Apple Inc. (NASDAQ:AAPL) is still in its tug-o-war with Samsung Electronics Co. Ltd. over patents. Many, many patents. Apple has had or is pursuing cases against Samsung – and vice versa, we cannot forget – in several countries around the world, focused primarily in the United States, Europe and Asia.
And the reason we call this a tug-o-war is because the flag in the middle of the rope is not being pulled very far in one direction or the other. It seems that for every Apple Inc. (NASDAQ:AAPL), there is defeat. There seems to be a general belief that one company did potentially steal, or at least “borrow” from the other to some extent. But as far as determining which company is one and which is the other, is still yet to be decided.
Back and forth they go, though Samsung Electronics Co. Ltd. did win a second straight round in a Japan courtroom, as Apple lost its appeal of a patent ruling at the Intellectual Property High Court, which held a lower-court ruling that Samsung did not infringe an Apple patent regarding synchronizing music and video on a Galaxy smartphone. The Tokyo District Court ruled last summer in Samsung’s favor, and Apple -which is David Einhorn‘s top holding, as you can see here – appealed last fall.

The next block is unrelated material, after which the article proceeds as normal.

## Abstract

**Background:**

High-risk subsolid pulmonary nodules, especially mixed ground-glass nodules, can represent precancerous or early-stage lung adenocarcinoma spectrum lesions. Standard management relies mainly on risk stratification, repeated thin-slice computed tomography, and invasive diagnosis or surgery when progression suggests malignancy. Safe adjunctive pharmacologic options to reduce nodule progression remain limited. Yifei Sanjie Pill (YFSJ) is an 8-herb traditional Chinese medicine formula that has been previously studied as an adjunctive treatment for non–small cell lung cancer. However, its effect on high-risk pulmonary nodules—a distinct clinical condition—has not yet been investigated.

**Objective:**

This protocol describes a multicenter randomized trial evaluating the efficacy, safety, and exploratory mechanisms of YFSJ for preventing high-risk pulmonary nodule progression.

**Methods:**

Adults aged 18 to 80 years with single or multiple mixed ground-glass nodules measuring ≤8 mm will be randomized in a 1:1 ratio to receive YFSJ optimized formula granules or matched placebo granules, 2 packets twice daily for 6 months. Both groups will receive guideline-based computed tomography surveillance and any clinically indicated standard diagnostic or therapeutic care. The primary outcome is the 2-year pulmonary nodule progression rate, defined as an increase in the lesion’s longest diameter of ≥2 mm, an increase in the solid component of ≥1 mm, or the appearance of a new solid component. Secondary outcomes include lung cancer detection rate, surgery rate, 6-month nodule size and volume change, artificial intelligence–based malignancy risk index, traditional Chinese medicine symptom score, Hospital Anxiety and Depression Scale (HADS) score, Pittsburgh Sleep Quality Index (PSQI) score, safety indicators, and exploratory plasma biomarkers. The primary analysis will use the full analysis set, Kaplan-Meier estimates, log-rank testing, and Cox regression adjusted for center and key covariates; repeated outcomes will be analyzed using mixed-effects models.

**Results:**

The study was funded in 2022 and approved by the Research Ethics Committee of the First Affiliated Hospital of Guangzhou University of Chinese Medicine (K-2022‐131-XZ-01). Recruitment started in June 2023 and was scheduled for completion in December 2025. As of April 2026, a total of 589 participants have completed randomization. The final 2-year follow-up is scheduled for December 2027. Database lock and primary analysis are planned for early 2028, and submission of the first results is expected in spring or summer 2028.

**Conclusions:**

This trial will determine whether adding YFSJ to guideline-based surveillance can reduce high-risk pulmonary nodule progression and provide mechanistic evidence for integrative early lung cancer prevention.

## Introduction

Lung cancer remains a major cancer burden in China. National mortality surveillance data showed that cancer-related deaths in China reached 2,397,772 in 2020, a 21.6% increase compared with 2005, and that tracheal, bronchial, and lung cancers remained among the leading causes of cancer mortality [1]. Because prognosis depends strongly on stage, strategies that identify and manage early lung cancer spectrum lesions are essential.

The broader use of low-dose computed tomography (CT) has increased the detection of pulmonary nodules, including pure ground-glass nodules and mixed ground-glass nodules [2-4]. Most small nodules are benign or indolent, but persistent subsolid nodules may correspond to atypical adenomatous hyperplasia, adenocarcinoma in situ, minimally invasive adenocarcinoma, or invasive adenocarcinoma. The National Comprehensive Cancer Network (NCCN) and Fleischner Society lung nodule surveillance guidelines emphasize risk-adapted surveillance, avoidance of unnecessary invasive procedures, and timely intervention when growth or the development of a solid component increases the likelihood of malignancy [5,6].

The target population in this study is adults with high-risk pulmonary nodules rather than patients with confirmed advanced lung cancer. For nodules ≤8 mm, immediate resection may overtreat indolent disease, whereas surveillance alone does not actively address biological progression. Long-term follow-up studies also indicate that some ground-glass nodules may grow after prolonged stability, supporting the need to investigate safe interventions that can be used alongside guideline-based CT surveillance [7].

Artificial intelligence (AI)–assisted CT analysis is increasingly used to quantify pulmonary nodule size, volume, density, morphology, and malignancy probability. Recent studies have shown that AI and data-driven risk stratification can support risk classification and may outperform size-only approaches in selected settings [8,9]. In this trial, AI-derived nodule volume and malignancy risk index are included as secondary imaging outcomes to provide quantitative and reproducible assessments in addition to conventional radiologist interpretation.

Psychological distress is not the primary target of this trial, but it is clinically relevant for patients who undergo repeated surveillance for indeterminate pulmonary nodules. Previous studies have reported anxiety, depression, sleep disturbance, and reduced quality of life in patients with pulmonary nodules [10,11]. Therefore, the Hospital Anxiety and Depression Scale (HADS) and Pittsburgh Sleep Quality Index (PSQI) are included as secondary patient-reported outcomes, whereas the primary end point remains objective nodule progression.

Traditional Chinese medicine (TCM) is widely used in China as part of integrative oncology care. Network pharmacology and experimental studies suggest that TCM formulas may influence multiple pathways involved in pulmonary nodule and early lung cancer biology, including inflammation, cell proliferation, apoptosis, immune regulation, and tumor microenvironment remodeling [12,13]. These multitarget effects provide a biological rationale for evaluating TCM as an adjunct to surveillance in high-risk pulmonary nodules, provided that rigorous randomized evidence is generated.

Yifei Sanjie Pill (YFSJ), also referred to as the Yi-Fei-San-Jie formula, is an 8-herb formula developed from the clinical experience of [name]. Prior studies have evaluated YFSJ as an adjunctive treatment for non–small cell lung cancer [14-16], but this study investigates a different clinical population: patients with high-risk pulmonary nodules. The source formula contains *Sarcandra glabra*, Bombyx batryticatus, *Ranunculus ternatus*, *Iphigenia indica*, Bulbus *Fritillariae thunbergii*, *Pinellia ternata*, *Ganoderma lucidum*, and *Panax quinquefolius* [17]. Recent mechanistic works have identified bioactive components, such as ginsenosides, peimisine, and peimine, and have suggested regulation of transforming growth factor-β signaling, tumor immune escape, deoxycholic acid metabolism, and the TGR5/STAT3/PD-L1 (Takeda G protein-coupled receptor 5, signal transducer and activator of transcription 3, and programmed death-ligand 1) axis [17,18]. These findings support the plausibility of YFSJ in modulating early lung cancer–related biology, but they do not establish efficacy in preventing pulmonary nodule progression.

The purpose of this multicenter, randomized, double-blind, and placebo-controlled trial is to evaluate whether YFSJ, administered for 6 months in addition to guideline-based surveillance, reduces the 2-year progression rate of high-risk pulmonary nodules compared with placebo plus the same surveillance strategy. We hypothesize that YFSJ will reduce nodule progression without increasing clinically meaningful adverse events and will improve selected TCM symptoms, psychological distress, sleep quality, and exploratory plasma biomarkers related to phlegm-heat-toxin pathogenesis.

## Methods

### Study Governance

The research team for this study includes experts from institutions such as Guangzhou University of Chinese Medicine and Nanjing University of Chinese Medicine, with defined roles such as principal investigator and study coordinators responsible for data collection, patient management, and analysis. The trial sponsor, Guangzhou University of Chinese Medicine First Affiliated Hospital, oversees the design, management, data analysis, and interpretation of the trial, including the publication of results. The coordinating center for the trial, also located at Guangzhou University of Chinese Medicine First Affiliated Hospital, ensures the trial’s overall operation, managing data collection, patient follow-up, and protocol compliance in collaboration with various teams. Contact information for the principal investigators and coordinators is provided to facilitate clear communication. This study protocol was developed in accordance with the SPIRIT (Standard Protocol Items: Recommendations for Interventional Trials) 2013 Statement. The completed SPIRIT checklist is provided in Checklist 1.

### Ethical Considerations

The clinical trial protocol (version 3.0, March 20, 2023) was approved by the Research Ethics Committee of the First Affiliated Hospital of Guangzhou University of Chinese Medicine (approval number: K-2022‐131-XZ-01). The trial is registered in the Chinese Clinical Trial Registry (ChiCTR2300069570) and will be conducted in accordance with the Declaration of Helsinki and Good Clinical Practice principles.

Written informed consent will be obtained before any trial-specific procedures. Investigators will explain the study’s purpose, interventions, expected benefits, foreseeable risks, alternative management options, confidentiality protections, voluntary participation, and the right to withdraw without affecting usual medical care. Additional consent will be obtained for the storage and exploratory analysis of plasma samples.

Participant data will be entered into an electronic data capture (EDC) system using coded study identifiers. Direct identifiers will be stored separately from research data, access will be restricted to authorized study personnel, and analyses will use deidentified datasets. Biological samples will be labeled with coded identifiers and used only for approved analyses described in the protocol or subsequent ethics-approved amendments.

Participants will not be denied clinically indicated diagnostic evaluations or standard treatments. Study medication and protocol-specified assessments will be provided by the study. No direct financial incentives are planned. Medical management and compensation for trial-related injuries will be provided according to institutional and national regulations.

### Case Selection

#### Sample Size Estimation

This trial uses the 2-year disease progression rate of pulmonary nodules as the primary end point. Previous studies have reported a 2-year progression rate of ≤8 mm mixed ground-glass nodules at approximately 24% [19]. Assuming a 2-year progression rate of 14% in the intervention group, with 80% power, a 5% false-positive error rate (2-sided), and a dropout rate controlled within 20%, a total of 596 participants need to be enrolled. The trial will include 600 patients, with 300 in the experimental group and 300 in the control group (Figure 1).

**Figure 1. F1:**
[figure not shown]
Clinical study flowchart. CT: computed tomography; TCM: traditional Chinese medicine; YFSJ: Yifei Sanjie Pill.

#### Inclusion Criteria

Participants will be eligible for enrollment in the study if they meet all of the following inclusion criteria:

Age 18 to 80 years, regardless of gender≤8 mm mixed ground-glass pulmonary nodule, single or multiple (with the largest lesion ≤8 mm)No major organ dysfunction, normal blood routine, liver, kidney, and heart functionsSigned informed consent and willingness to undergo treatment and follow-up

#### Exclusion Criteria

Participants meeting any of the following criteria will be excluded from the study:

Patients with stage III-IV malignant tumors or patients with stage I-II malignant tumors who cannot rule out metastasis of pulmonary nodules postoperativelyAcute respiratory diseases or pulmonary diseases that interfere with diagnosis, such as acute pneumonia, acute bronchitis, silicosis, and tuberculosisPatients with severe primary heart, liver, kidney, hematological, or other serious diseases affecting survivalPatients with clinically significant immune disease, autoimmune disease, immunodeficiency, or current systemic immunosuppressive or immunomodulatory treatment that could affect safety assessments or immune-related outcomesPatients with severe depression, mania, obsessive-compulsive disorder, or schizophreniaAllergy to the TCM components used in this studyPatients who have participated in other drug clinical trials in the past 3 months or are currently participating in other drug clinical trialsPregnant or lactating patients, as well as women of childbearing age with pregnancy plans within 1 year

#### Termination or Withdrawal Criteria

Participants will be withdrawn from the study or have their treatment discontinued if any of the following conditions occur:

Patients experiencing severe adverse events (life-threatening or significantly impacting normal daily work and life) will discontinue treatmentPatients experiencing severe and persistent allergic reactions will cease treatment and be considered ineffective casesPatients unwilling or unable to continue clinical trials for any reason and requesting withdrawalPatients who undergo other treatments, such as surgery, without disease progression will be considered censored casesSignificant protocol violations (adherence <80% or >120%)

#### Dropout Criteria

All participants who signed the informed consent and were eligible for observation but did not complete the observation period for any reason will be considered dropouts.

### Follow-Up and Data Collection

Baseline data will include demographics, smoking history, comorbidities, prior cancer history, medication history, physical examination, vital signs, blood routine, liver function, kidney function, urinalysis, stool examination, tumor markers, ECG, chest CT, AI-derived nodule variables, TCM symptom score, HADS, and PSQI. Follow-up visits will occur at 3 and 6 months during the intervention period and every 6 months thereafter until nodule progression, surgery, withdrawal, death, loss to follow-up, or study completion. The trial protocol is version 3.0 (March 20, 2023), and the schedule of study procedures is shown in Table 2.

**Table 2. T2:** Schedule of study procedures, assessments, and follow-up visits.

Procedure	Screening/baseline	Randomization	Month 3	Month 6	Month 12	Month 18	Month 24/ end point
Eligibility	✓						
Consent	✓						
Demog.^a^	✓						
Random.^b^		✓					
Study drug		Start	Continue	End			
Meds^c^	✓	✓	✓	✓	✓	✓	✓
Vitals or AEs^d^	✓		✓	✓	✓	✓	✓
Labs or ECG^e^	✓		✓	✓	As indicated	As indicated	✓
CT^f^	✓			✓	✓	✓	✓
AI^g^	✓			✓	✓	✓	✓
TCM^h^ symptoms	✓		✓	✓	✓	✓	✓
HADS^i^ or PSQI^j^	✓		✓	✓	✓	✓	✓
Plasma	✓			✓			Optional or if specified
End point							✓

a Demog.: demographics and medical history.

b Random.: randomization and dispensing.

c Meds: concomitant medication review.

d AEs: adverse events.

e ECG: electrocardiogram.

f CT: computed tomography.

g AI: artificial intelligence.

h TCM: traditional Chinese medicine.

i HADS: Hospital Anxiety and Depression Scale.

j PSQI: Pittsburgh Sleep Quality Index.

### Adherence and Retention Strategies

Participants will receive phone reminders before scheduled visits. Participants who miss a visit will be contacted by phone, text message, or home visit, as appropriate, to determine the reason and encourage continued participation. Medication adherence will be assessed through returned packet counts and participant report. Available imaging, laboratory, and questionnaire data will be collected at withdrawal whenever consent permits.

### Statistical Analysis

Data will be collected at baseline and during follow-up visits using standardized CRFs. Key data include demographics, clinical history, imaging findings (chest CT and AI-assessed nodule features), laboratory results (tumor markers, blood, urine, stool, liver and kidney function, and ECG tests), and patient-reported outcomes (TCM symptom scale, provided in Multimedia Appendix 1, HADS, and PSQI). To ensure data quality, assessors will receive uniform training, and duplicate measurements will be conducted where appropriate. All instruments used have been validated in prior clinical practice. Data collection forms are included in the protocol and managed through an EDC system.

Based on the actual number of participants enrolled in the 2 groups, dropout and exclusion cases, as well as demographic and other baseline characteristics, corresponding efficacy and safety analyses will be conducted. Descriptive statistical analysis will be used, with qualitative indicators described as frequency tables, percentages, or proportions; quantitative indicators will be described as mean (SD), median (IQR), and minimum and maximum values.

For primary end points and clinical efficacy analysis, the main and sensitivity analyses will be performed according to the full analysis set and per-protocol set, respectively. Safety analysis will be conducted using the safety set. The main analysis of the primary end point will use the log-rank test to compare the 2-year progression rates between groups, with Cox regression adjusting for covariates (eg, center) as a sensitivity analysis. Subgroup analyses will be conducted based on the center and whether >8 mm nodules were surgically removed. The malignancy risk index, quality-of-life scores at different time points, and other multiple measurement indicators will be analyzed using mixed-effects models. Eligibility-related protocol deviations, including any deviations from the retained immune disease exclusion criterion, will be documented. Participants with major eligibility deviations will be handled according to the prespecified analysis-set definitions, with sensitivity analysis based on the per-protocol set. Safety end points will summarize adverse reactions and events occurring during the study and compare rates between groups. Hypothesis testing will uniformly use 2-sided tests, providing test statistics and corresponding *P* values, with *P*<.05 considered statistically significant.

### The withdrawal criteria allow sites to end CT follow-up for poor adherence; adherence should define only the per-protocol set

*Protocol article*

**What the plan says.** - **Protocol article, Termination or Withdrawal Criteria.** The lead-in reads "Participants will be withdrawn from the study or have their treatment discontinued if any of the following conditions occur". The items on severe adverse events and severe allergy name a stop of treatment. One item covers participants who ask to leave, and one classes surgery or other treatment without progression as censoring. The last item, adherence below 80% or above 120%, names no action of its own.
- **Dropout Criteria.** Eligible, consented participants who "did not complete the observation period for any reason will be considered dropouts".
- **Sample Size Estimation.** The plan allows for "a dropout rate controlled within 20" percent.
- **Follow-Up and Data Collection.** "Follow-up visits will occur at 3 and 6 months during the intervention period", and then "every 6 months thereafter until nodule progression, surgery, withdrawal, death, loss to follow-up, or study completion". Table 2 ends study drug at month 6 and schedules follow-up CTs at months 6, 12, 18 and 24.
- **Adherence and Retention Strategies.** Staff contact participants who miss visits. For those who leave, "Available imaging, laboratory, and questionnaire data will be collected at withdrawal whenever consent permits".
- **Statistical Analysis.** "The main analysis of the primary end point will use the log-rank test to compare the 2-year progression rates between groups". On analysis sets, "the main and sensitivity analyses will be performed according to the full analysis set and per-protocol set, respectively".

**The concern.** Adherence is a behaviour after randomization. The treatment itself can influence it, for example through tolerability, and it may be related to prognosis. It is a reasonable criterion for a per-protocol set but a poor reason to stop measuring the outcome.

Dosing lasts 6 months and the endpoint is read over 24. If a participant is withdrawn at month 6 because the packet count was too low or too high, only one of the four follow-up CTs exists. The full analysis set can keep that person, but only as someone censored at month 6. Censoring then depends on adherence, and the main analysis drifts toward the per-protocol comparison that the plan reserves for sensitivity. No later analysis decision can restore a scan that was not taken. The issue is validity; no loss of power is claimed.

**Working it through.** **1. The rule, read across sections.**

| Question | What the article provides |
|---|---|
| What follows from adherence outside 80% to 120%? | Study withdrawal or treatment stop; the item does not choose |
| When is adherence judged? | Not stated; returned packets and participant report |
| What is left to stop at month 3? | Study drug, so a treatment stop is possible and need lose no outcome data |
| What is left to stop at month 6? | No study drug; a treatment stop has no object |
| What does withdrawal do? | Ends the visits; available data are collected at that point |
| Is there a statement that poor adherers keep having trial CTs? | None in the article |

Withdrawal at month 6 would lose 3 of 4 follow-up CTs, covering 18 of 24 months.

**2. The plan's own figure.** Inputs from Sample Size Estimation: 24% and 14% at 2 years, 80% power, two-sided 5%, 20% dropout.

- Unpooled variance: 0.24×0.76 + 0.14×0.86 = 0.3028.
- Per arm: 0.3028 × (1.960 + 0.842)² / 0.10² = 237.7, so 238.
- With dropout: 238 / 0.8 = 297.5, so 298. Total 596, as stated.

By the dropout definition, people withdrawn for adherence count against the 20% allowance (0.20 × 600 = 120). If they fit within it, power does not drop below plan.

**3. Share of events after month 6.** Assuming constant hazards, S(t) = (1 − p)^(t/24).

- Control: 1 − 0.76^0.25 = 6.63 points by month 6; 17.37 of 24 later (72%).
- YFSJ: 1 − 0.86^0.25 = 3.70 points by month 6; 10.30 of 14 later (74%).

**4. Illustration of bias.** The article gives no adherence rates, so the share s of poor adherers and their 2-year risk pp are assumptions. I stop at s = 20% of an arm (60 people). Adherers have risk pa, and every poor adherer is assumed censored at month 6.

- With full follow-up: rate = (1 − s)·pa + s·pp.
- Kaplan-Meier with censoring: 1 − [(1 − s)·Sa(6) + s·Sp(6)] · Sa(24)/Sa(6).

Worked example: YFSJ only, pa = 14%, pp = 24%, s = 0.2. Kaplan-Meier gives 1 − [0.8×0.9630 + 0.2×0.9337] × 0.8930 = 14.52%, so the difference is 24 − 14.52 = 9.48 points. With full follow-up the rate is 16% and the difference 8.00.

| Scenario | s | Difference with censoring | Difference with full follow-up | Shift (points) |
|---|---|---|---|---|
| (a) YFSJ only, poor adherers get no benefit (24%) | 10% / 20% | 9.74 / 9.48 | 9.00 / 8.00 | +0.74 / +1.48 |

In a statement, Samsung said, “We welcome the court’s decision, which reaffirmed our long-held position that our products do not infringe Apple’s intellectual property.” Apple Inc. (NASDAQ:AAPL) had claimed for several years that Samsung had been “slavishly” copying Apple patents. If that is the case, then Samsung has scored one for the slaves. Thus, it seems that this battles of the smartphone titans will keep going on, since that darn tug-o-war flag just refuses to budge one way or ther other.
So if “slavish” copying is alleged by Apple Inc. (NASDAQ:AAPL) against Samsung Electronics Co. Ltd., then what is it that has half the courts saying there is no slavery, but innovation, happening? Have you seen or executed you own comparison of an Apple device with that of a Samsung smartphone? Do you see any similarities that might suggest at least a patent-license agreement between the companies? which company do u think will win in the end? Give us your feedback in the comments section below.